Andrew Sprung highlights the following statement from Daniel Larison’s post on “Israel’s Unsurprising Response to Crimean Annexation“: “It would be odd for Israel to condemn another state for laying claim to territory outside its recognized borders.” Max Fisher summarizes the post with a sarcastic question that subtly shifts terminology: “Who could have guessed that Israel would shrug at a powerful country annexing part of a weaker neighbor[?]” In attributing to Israel a purely national-imperial policy, Fisher and Larison misstate the peculiar sovereignty problems as they have developed in relation to Israel, its neighboring states, and the international community or world state of states such as it is.
Israel as a new state was a state with “recognized borders,” solemnly recognized borders, that fought a series of wars against other states that specifically did not recognize either those particular borders or Israel’s right to any borders at all, or the right of the world state of states to designate the borders and confirm the right. Support for Israel by other states, especially by the leading protector of the international system of states, is predicated on the notion that it deserves to have not just its borders respected, but its right to have them at all also respected, and specifically by states as well as by non-state actors that have hitherto respected neither the borders nor the right.
Fisher’s use of the word “neighbor” is as deceptive in this context as Larison’s loose reference to recognition. Israel has frequently, more or less continually since its founding, been engaged in military actions up to and including wars of bare survival across variously recognized or contested borders, but, rather than annex parts of Egypt, Syria, Lebanon, or Jordan – its neighboring states – it has withdrawn from territories it has conquered, where possible negotiating agreements one sovereign state to another under the tutelage of leading states in the world system of states. The main and in some respects trivial exception among actually existing and recognized states is Syria, which was and remains a member, one of the least wavering of all members, of the rejection front, the group of states that still refrain from fully and irrevocably acknowledging Israel’s right to any borders at all, an acknowledgment that would entail full diplomatic relations, end of boycotts, end of legal state of war, and many other alterations in conduct and language. As for the Palestinians, the precise problem is that they have not ever achieved the status of “neighbor” as in “neighboring state,” as in fellow “sovereign state.” Israel has played a highly criticizeable role in ensuring that they could not do so, but it is not clear whether Larison has any consistent basis for making that criticism. If states are simply to do as they will, then Israel will do as it will, just as Russia will, including by subverting the national projects of others, against or without regard to any expressed will and acknowledged interest of the states of the world taken together or as an international community or world state of states.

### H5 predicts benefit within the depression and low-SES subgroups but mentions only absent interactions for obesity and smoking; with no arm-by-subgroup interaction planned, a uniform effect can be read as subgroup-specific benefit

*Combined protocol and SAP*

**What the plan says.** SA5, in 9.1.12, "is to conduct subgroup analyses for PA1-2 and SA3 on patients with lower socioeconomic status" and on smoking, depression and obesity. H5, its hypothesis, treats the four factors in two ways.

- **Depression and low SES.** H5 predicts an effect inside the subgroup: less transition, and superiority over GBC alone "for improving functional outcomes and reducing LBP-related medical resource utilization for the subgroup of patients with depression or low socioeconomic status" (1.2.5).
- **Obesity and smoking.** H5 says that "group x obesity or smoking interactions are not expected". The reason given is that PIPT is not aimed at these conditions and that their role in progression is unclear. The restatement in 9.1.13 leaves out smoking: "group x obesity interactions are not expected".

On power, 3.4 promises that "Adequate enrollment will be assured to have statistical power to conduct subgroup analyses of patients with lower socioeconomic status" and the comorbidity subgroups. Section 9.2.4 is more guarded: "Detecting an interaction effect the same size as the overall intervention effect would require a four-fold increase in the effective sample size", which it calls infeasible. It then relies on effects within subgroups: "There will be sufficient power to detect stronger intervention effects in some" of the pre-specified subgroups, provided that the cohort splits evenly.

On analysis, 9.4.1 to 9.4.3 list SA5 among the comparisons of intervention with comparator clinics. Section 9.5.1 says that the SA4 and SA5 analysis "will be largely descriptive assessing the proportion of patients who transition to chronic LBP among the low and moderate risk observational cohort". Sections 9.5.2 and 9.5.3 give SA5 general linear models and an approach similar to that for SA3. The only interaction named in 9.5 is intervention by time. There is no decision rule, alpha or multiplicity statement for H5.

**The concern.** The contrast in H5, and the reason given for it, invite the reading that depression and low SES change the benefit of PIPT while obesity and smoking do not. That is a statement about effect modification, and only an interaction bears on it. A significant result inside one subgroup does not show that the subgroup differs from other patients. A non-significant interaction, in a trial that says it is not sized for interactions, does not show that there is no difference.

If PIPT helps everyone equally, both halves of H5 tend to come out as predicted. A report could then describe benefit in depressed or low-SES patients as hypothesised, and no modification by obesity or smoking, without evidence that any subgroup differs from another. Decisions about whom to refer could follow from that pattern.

If Larison does not acknowledge or if we do not have a vital or overriding interest in supporting Israel, then neither Larison should find nor do we have any vital or overriding interest in criticizing Israel either. If we have no interest in criticizing Russia, then we may have no interest in criticizing Israel, and vice versa. As for Israel in particular, if Israel has reached the point where it is unable meaningfully to recognize in Ukraine at this moment at least a reflection of Israel at its founding moment and at other moments of peril, including potential future moments of peril, to its fraught national project, as equally an Israeli and international project, then the basis of American support for Israel dissolves as anything other than a material calculation, one state in regard to another in shifting alliances in the eternal war of all against all. In short, Israel would be revealed as no longer an ally or at any rate a trustworthy one in the American international project, which is a simultaneously moral or humanitarian, legal and political, and economic project whose validity or wisdom Larison may not recognize, but which Fisher and Sprung, to whatever extent they remain liberal internationalists with a reason to criticize Israel in Israel’s own enlightenable self-interest, still support. The White House officials whose reported discontent with Israel Larison finds so mystifying would be reacting to the sense that Israel has, once again, gone over to the other side on the American project or is not or is less an ally on it. Sprung and Fisher should sympathize with them, even if Larison does not.